Christians Arrested for Praying Outside Abortion Clinic Fight for Their Rights in Court

On Tuesday, a pro-life Christian organization sued Greensboro, N.C., and the surrounding Guilford County after members of the group were arrested for praying outside an abortion clinic. They were abiding by the social distancing rules in the county's Emergency Proclamation. Local police arrested the Christians for supposedly violating the order set in place to fight the coronavirus when they were not.

After the law firm Alliance Defending Freedom (ADF) sent the city a demand order to halt these attacks, the city doubled down. It even altered the order to single out religious speech.

Global Impact Ministries, which runs the pro-life charity Love Life, sued Greensboro on Tuesday. ADF is representing Global Impact Ministries in the suit, which accuses the city of violating many constitutional rights: the free exercise of religion, free speech, due process, freedom of expressive association, equal protection of the laws, and the right of religious Americans not to be targeted for their religion under the Establishment Clause.

"The government can’t allow some people to walk and talk on sidewalks and then say that these pro-life citizens can’t walk and pray there. This was never about public health and safety; it was about the government silencing people because it doesn’t like what they have to say," Denise Harle, senior counsel at ADF, said in a statement announcing the lawsuit.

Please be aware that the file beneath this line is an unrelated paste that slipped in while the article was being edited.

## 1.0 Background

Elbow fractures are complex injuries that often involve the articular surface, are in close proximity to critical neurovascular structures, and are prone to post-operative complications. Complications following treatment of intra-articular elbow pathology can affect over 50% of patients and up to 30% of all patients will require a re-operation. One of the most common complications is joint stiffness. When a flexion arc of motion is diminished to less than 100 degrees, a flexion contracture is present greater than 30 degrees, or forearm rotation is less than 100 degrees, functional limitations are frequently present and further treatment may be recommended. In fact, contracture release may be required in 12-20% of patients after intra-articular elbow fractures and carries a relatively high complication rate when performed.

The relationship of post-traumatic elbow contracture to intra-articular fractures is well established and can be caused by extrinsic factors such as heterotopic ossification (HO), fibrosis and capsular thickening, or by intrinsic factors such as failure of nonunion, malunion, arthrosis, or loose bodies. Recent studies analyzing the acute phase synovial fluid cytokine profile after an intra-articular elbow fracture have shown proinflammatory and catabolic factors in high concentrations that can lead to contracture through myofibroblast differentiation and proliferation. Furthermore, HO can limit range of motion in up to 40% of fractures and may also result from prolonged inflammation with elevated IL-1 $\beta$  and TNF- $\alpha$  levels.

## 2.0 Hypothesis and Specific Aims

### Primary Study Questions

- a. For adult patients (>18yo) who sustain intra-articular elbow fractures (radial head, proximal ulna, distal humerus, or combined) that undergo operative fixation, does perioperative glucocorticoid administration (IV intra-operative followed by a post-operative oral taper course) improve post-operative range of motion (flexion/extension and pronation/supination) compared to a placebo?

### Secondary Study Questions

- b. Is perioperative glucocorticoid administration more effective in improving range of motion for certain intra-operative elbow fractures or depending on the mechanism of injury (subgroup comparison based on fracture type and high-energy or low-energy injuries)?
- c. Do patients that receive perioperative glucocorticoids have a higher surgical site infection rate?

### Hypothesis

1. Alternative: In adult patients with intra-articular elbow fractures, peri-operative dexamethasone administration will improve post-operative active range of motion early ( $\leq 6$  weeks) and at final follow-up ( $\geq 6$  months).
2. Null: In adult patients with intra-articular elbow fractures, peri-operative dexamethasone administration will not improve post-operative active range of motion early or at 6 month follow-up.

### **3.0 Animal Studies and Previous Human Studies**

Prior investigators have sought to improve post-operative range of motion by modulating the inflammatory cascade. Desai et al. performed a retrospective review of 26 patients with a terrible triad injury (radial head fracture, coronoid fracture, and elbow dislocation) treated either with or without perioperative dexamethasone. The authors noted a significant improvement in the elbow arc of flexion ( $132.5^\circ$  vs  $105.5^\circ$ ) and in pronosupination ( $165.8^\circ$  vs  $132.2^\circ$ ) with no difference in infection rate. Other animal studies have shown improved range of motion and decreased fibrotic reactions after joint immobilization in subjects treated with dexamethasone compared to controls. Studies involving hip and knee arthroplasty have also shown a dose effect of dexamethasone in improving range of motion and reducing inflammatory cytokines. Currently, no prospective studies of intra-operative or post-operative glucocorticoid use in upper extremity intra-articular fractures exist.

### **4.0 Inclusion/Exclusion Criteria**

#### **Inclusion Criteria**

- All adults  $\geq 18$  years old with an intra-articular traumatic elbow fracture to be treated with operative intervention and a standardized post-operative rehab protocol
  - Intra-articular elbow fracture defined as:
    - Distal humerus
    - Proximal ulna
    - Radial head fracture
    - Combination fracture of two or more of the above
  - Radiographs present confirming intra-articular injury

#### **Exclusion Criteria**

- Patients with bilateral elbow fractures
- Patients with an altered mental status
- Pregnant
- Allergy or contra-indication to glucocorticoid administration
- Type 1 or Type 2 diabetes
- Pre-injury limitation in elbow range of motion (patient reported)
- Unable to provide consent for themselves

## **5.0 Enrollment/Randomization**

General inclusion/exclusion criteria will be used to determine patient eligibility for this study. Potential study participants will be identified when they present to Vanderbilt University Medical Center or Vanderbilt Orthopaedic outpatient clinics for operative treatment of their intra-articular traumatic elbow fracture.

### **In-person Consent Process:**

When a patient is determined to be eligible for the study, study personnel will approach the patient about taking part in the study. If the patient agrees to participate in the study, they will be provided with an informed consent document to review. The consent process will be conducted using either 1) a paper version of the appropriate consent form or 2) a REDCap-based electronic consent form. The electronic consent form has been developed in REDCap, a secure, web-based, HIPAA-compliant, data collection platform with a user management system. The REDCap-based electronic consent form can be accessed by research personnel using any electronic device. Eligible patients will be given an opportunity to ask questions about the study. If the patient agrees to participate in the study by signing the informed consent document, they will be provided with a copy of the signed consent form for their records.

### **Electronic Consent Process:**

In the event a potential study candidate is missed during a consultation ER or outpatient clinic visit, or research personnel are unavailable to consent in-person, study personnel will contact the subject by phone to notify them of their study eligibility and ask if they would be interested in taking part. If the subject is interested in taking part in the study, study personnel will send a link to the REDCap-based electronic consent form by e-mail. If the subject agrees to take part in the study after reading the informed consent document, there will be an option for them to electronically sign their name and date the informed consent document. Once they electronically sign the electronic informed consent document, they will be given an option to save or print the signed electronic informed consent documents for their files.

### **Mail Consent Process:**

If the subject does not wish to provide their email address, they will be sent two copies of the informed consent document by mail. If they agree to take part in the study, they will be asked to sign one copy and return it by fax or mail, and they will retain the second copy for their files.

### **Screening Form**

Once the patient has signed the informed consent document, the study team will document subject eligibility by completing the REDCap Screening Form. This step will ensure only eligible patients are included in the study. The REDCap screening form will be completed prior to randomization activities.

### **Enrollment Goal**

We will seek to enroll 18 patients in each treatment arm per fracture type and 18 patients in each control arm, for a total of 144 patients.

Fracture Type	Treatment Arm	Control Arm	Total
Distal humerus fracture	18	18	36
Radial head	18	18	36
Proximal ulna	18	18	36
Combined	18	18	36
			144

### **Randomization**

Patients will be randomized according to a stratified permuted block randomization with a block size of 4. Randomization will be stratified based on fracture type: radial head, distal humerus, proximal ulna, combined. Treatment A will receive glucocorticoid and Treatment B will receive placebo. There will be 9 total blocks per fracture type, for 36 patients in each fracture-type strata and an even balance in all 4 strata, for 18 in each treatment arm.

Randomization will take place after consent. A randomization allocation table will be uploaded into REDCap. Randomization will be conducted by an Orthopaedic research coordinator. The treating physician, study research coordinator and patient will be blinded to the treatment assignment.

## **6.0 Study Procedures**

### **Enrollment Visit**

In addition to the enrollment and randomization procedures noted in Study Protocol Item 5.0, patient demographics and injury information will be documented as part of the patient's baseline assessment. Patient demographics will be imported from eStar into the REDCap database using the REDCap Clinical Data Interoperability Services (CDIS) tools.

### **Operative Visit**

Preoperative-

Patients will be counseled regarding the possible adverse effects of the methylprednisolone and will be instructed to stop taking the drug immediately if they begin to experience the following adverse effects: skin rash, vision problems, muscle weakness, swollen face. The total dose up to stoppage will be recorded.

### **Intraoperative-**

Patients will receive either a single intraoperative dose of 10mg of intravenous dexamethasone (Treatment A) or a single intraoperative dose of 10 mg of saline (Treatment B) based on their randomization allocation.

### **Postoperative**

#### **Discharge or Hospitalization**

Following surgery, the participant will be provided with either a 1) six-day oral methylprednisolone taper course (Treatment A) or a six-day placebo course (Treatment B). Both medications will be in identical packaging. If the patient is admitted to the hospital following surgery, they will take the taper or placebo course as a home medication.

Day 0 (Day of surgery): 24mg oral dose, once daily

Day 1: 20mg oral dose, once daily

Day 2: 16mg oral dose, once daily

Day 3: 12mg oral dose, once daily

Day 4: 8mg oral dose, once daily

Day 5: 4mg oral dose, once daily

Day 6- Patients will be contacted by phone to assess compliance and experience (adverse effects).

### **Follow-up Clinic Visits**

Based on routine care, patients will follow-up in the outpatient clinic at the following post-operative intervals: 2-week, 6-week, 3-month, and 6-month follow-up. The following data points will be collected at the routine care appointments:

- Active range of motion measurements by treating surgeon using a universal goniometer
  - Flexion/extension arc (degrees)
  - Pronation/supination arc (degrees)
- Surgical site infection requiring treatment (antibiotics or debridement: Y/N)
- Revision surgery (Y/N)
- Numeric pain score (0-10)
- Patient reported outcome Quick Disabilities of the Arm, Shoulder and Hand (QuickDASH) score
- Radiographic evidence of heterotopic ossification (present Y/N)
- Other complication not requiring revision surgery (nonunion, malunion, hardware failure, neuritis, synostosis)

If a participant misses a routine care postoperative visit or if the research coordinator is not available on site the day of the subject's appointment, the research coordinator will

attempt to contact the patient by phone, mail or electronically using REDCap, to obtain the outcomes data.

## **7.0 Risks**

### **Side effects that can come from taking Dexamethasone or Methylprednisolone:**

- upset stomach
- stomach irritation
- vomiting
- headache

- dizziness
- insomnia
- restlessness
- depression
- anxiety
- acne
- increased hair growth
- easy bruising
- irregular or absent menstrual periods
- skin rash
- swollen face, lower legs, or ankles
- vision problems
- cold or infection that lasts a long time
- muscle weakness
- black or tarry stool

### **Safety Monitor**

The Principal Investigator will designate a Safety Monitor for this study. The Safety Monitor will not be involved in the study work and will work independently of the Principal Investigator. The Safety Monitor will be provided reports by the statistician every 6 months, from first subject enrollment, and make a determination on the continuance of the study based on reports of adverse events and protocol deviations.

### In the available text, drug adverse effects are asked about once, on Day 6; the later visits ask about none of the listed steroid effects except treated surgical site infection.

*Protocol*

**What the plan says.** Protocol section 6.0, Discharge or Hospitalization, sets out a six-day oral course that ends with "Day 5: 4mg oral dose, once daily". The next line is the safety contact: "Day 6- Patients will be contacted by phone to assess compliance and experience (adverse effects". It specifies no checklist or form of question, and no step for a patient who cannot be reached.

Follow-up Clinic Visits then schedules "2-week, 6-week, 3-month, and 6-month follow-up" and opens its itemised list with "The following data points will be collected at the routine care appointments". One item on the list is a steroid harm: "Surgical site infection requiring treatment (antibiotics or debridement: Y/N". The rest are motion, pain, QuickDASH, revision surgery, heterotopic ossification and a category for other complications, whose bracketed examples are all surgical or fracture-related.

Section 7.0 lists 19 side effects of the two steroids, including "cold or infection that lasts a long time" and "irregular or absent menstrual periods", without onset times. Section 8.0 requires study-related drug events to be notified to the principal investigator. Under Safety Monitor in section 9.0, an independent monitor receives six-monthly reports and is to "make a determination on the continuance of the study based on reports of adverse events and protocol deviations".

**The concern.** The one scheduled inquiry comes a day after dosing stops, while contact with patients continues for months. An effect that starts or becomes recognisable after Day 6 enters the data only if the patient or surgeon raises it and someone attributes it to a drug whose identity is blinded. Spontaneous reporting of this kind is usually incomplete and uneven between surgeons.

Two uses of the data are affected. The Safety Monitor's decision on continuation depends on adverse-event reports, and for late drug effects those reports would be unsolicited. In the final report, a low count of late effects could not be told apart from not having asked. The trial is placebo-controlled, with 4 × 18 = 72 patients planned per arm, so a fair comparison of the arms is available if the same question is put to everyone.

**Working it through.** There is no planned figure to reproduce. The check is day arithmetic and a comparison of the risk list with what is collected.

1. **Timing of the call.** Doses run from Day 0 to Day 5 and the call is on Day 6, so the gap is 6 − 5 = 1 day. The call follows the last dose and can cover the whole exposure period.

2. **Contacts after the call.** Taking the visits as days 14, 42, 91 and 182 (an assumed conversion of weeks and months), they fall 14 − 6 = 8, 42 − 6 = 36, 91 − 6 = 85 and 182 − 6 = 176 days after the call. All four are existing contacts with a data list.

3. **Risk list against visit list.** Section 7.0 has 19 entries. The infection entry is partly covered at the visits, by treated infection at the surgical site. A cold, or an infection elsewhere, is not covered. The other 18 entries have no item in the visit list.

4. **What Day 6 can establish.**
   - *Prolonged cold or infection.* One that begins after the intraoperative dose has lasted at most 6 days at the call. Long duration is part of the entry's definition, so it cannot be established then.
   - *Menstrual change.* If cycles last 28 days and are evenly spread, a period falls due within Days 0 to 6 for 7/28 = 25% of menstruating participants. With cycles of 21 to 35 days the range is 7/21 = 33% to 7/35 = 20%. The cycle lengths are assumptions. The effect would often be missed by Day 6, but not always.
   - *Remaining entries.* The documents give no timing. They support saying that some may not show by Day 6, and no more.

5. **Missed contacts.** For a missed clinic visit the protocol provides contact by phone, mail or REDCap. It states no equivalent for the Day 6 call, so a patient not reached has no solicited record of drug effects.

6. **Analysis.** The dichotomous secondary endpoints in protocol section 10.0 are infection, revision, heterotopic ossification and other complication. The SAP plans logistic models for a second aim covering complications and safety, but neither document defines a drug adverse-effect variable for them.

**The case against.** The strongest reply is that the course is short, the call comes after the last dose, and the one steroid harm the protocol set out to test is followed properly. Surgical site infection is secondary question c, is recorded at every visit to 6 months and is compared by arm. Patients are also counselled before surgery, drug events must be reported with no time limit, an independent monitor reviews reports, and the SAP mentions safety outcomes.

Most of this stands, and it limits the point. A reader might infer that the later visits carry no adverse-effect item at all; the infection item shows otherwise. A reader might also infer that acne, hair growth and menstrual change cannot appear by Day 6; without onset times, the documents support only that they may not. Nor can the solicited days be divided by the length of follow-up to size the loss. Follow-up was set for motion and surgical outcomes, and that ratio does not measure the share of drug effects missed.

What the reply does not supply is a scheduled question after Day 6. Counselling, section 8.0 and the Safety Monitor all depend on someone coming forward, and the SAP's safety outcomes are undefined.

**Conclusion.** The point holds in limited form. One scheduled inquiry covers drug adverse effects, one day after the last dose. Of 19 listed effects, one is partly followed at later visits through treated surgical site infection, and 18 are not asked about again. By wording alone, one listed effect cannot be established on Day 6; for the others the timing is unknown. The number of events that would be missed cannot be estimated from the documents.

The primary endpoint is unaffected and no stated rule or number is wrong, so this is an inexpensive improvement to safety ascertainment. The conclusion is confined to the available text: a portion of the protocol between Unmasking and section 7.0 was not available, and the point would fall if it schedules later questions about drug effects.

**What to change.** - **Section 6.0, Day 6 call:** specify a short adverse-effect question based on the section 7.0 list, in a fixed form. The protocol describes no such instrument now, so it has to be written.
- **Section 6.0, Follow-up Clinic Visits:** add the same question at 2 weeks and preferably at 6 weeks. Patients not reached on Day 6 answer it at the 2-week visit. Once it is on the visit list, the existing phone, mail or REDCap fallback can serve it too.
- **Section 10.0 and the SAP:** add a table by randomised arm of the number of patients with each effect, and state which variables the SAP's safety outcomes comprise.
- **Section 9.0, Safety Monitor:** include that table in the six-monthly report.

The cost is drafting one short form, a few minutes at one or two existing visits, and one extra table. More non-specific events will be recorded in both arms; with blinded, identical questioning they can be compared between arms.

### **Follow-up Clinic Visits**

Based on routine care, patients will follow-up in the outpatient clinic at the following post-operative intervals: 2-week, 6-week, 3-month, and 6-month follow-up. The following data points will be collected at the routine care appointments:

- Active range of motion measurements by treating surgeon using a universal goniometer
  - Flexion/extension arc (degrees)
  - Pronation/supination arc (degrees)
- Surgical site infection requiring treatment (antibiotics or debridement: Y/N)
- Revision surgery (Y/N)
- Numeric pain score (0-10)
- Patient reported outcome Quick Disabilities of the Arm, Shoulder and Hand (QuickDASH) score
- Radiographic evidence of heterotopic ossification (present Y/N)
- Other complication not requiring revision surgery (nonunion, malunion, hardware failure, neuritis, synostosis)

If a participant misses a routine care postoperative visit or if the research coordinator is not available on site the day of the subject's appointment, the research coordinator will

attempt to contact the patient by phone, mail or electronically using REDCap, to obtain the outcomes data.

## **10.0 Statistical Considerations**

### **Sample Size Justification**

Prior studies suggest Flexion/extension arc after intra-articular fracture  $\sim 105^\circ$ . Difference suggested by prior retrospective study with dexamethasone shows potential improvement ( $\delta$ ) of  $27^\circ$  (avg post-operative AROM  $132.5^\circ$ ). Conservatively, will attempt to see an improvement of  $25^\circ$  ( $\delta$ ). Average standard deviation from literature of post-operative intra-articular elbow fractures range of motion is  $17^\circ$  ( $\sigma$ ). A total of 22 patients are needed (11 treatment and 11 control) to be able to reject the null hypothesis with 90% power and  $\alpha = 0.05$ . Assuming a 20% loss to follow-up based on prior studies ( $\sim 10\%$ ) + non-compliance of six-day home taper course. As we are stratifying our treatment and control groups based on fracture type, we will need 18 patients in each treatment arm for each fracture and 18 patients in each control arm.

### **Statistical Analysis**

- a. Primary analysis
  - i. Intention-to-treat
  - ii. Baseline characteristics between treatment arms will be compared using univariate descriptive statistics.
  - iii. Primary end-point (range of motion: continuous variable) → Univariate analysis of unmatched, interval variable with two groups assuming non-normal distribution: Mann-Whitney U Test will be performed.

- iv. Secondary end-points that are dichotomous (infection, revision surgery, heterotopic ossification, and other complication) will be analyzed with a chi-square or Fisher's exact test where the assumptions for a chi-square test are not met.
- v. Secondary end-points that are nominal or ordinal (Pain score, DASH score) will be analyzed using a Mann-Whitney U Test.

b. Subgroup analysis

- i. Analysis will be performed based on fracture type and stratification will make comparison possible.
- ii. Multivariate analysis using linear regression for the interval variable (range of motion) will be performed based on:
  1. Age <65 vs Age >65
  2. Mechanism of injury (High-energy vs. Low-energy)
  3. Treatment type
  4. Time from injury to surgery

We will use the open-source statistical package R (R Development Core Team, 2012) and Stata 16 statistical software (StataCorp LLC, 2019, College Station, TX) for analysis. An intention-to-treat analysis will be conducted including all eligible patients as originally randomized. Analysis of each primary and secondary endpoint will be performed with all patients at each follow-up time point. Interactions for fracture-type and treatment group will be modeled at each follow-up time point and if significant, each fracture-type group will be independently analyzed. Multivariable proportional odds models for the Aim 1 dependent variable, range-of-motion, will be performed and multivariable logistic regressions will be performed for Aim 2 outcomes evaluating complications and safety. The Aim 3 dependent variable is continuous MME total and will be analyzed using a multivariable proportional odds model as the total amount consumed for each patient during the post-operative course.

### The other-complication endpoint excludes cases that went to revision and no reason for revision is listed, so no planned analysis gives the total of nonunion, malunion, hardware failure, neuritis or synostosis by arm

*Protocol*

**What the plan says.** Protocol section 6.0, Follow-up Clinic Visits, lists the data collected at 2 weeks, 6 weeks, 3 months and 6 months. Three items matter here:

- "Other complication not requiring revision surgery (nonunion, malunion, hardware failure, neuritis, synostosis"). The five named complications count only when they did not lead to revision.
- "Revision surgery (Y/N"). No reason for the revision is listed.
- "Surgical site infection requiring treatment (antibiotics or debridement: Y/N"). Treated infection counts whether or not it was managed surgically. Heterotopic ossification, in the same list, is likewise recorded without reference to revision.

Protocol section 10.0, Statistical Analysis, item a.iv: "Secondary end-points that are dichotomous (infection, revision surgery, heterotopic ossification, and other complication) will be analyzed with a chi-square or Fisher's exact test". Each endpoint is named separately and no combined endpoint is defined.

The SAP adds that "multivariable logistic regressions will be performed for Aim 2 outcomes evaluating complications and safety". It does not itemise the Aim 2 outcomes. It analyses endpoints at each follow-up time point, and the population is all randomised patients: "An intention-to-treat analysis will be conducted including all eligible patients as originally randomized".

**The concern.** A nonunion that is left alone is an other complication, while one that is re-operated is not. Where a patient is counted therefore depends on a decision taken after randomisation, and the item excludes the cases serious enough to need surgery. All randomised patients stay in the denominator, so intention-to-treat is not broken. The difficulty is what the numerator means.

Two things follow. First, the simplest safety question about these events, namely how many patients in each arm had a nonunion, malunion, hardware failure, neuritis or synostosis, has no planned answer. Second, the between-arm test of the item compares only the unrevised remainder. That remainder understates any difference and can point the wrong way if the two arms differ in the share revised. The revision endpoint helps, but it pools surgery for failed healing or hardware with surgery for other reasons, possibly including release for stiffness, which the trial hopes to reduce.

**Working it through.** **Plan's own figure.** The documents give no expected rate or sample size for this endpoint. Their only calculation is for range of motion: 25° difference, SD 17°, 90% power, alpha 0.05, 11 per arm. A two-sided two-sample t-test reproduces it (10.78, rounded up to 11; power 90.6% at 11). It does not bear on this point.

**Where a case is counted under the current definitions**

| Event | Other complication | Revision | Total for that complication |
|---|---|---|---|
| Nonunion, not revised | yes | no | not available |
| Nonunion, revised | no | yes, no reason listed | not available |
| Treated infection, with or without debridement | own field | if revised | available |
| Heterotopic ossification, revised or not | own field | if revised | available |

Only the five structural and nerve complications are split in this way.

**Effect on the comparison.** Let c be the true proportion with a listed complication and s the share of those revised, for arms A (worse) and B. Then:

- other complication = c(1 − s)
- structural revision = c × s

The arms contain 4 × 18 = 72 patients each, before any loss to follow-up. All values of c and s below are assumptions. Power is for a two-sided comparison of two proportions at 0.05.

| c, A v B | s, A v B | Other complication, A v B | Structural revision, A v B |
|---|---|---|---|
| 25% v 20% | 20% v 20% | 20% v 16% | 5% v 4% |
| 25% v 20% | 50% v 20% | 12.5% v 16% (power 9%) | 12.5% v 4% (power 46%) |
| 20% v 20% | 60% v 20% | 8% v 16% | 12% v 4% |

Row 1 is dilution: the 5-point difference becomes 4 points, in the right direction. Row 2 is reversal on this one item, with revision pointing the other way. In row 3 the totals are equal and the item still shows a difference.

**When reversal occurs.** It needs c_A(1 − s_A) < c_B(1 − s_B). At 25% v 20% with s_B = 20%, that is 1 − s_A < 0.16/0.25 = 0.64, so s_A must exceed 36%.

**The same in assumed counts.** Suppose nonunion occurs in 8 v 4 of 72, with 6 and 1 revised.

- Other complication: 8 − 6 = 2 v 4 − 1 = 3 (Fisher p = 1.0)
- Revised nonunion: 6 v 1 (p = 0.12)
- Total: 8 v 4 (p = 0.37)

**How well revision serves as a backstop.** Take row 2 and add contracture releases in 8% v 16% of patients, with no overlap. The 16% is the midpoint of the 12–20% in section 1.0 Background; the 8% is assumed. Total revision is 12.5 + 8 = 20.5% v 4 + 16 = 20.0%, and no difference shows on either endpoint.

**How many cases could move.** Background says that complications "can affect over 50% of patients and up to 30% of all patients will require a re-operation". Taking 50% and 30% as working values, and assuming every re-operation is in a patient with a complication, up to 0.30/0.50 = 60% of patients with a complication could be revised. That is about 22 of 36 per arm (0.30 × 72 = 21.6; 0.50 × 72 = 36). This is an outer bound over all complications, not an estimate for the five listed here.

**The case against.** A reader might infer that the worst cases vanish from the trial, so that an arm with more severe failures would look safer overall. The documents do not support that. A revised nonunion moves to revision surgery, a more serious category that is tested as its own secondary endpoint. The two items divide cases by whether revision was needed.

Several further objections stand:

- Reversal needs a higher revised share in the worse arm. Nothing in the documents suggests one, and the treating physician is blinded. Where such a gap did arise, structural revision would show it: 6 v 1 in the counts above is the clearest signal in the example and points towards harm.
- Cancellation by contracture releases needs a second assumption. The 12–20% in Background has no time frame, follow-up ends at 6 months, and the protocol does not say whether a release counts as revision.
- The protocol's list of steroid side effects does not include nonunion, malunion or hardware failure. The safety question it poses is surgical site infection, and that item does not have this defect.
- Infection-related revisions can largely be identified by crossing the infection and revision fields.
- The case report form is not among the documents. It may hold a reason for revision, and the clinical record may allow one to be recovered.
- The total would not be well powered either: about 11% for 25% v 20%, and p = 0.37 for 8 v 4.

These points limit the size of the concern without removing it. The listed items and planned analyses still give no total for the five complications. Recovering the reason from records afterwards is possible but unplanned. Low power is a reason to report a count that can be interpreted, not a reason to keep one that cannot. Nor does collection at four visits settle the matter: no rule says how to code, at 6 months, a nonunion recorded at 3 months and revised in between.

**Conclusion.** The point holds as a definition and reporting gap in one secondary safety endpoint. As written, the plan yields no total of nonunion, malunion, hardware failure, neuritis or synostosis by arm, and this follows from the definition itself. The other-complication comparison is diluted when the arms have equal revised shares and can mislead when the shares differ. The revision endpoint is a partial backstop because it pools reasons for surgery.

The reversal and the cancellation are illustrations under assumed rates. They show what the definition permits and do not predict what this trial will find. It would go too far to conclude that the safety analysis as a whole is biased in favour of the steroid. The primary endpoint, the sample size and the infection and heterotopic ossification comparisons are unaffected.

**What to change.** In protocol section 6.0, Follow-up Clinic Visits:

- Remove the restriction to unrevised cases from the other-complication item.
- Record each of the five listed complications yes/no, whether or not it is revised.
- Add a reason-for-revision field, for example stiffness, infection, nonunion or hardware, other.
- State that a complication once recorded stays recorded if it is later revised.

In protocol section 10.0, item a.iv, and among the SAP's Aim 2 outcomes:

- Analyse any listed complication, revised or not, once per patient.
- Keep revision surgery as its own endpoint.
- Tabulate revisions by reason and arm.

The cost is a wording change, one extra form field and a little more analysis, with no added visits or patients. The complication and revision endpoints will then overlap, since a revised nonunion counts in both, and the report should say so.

Both Global Impact Ministries and ADF support the government's coronavirus restrictions, but they argue that praying outside an abortion clinic did not violate them.

"While we support the efforts of authorities to prioritize the public’s health and safety, people of faith can’t be singled out as the city has done here. If abortion businesses can stay open to perform elective abortions during the pandemic, Christians who abide by health and safety guidelines should certainly be allowed to pray outside," Harle added.

The lawsuit makes six claims against the city and the county. The suit explains that Love Life halted its usual practice of silent prayer walks conducted by volunteers and encouraged any volunteers who wish to walk individually to do so while abiding by CDC social distancing requirements. However, Love Life staff continued to engage in prayer walking and other efforts to save the lives of the unborn.

Even so, police threatened to arrest Love Life volunteers outside the abortion clinic Woman's Choice of Greensboro on Saturday. Also that day, they arrested Love Life founder Justin Reeder, Love Life attorney Jason Oesterreich, Carl Ubinas, and Isaiah Burner, charging them with violating the stay-at-home order. Reeder, Osterreich, and Ubinas were charged with one count of Resist Delay Obstruct Public Officer. Reeder, Osterreich, and Burner were arrested again on Monday, along with Leroy Stokes Jr., Andre Gonzalez, Richard Whittier, and John Mcatee.

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